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Tottenham announce 10k attendance for final home match against Aston Villa

But fans are already upset by the ticket prices.

Tottenham Hotspur v Maccabi Haifa: UEFA Europa League Play-Off Photo by Chloe Knott - Danehouse/Getty Images

Tottenham Hotspur have announced that their last home match of the season will feature the largest number of fans in attendance since the shutdown of football at the start of the COVID-19 pandemic, but fans are still vocally voicing their displeasure.

The club announced that the match against Aston Villa on May 15 will welcome 10,000 supporters inside the Tottenham Hotspur Stadium, with kick-off at 6 pm BST, 1 pm ET.

After more than a year without fans in attendance (barring a couple of matches with just a few thousand fans before the variant-fueled third wave), this should be unquestionably good and exciting news. The South Stand and parts of the East, North, and West stands will be opened for fans, with a ticket lottery in place for season ticket holders, Premium Spurs members, and other stakeholders.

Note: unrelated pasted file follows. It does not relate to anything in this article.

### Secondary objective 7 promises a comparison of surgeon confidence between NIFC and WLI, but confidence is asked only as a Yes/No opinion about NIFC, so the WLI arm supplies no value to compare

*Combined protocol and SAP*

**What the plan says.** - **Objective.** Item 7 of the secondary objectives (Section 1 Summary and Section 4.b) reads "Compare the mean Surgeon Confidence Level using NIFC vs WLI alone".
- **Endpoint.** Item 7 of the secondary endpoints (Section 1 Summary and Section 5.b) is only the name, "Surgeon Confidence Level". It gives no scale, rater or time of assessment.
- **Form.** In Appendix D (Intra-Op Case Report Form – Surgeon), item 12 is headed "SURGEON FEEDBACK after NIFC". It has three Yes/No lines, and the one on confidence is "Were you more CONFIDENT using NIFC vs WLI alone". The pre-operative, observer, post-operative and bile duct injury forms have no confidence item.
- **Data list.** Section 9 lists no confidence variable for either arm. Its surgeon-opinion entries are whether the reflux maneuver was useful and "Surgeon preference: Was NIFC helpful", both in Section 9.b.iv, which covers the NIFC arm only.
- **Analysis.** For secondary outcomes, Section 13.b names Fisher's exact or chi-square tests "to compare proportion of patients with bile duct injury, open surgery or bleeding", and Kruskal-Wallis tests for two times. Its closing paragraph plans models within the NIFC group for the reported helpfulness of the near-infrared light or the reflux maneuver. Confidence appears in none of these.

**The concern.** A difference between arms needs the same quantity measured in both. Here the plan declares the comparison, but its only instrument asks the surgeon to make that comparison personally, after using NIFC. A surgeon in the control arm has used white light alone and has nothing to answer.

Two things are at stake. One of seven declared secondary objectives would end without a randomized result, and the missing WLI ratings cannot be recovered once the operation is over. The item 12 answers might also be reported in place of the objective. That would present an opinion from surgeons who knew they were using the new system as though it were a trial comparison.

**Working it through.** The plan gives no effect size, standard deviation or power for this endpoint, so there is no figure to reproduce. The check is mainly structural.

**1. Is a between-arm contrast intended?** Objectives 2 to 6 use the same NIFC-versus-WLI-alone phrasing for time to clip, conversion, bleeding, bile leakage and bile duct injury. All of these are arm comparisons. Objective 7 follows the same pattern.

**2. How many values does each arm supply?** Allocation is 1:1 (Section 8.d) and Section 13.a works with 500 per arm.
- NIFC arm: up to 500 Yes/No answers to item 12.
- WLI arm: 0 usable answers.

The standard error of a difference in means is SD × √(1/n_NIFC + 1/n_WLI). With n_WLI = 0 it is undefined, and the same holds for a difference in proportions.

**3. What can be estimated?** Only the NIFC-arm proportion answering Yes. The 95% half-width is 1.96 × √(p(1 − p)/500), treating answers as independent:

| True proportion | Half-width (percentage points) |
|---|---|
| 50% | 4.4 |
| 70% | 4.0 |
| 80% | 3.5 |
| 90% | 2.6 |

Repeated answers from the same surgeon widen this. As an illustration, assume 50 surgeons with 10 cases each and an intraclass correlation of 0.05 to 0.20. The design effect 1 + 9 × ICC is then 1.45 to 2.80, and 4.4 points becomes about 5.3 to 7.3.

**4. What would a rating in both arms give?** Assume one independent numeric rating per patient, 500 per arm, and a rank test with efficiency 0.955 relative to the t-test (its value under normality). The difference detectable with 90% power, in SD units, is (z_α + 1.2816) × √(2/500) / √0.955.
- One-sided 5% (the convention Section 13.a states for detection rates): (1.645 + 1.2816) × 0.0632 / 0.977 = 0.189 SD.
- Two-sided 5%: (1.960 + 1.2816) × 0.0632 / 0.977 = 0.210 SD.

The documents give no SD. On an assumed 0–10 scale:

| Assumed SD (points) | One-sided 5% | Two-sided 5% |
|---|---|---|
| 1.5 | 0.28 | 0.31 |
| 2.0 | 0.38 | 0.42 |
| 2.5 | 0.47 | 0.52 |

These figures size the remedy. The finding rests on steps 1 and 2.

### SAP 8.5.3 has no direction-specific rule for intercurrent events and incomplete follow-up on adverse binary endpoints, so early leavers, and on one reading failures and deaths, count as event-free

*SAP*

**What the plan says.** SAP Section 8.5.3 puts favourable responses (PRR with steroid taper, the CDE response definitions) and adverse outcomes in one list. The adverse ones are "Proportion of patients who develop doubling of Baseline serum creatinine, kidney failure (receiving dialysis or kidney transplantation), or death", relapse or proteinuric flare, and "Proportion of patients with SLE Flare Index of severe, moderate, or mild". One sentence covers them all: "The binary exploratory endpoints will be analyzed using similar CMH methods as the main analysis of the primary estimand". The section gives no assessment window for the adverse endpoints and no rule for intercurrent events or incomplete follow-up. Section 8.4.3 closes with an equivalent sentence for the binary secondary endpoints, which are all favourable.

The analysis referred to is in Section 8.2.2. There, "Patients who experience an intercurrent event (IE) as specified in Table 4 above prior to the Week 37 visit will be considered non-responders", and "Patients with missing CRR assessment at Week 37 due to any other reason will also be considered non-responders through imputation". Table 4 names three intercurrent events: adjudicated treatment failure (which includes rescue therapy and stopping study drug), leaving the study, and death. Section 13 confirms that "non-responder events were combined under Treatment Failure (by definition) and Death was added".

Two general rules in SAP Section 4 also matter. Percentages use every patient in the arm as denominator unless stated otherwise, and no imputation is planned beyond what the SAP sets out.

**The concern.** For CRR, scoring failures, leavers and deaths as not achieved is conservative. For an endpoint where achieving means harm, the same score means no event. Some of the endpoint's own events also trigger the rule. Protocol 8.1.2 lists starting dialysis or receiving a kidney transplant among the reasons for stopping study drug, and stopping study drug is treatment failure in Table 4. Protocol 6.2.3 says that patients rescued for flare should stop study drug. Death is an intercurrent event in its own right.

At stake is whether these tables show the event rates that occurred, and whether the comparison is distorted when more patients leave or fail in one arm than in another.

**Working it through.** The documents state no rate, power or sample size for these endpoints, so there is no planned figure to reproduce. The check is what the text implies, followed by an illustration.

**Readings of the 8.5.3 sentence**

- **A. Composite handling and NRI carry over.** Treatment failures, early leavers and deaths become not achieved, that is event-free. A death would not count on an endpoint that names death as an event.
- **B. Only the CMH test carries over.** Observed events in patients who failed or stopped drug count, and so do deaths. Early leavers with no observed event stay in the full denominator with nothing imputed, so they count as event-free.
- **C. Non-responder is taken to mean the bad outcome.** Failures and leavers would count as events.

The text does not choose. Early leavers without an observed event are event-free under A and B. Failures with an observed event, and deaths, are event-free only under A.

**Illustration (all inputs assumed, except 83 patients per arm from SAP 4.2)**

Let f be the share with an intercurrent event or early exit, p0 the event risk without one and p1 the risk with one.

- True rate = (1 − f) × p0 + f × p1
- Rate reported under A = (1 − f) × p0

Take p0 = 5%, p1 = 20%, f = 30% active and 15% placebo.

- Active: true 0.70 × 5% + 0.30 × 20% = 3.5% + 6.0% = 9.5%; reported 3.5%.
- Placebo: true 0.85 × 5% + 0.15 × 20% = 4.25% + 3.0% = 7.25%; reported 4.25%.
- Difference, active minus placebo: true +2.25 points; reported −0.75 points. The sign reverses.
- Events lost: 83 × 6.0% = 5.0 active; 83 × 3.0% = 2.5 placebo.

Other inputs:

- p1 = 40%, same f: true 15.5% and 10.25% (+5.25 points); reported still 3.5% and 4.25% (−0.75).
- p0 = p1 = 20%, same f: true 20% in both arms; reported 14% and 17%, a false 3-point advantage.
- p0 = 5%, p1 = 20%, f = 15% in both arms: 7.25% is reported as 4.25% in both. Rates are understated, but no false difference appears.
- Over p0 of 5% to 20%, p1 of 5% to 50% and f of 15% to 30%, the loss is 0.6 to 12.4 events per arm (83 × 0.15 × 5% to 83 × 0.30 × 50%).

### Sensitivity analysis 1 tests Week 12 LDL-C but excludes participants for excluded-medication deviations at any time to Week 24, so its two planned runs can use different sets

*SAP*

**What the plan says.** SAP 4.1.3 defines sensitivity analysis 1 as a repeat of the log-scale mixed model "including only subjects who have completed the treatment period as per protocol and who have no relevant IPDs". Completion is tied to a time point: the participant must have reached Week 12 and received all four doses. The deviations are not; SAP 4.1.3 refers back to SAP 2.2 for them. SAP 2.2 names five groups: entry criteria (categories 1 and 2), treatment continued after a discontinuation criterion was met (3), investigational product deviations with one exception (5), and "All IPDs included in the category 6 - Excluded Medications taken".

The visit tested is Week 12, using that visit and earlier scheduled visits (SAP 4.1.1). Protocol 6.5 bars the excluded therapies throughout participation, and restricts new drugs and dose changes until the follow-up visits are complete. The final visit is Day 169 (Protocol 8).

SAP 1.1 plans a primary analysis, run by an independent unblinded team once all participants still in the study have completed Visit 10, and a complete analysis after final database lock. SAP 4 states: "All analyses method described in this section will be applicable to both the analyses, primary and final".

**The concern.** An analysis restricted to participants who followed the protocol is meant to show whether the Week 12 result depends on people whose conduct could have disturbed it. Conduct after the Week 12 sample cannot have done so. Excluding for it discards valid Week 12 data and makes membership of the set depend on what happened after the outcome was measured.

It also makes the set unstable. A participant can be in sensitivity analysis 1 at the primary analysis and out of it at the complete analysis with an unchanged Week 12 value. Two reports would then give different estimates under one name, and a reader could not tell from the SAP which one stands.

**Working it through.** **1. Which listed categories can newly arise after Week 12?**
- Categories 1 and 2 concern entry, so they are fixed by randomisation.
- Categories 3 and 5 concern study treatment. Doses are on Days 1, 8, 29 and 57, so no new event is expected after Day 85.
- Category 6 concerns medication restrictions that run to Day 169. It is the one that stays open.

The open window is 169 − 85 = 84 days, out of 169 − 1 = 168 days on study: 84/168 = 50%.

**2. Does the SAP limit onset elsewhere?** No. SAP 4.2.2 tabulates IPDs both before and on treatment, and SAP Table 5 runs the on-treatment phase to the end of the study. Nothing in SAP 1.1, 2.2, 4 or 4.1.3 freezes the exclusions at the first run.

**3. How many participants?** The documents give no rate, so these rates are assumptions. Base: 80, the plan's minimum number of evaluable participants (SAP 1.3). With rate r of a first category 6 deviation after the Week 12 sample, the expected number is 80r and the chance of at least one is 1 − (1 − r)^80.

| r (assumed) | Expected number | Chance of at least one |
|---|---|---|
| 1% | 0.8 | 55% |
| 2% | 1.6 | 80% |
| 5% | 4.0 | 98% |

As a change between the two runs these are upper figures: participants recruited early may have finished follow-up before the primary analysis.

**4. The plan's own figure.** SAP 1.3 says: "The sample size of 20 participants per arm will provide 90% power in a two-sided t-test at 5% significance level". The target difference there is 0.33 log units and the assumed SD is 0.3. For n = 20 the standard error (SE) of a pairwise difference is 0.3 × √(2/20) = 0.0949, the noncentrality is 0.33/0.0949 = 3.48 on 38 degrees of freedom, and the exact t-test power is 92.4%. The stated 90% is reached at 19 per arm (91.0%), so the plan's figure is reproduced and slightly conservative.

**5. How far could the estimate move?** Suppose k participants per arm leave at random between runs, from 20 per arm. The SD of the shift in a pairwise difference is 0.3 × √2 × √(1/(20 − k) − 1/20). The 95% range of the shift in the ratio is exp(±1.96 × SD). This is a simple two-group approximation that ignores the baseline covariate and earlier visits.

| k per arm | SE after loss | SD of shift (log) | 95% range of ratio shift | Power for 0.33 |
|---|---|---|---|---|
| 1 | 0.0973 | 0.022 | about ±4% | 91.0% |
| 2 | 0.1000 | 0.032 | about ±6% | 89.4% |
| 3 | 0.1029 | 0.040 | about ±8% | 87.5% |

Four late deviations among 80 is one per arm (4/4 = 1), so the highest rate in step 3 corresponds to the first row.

However, the club’s decision to charge £60 per adult ticket for any seat throughout the stadium is causing a significant amount of dissatisfaction among Spurs fans on social media, the argument being that the amount charged is higher than other comparable tickets at other stadiums across the league.

As an American supporter who doesn’t attend matches, I don’t have a take on whether or not the ticket pricing is fair or not, but it does appear to be high and the backlash over ticket pricing is no doubt exacerbated with fan exasperation over the club’s recent decisions, including the disastrous attempt to join with the other Big Six to join the Super League. It does feel like this is a bit of a shot to the foot, considering an easy way to garner some good will would have been to price tickets on the low side for a mid-week match against Aston Villa.

It’s a shame that this is already overshadowing what should be a cause for celebration — fans back in the stadium is a good thing! But in this period of extreme dissatisfaction between football fans and corporate owners, instead it’s just another example of how that disconnect is continuing to grow.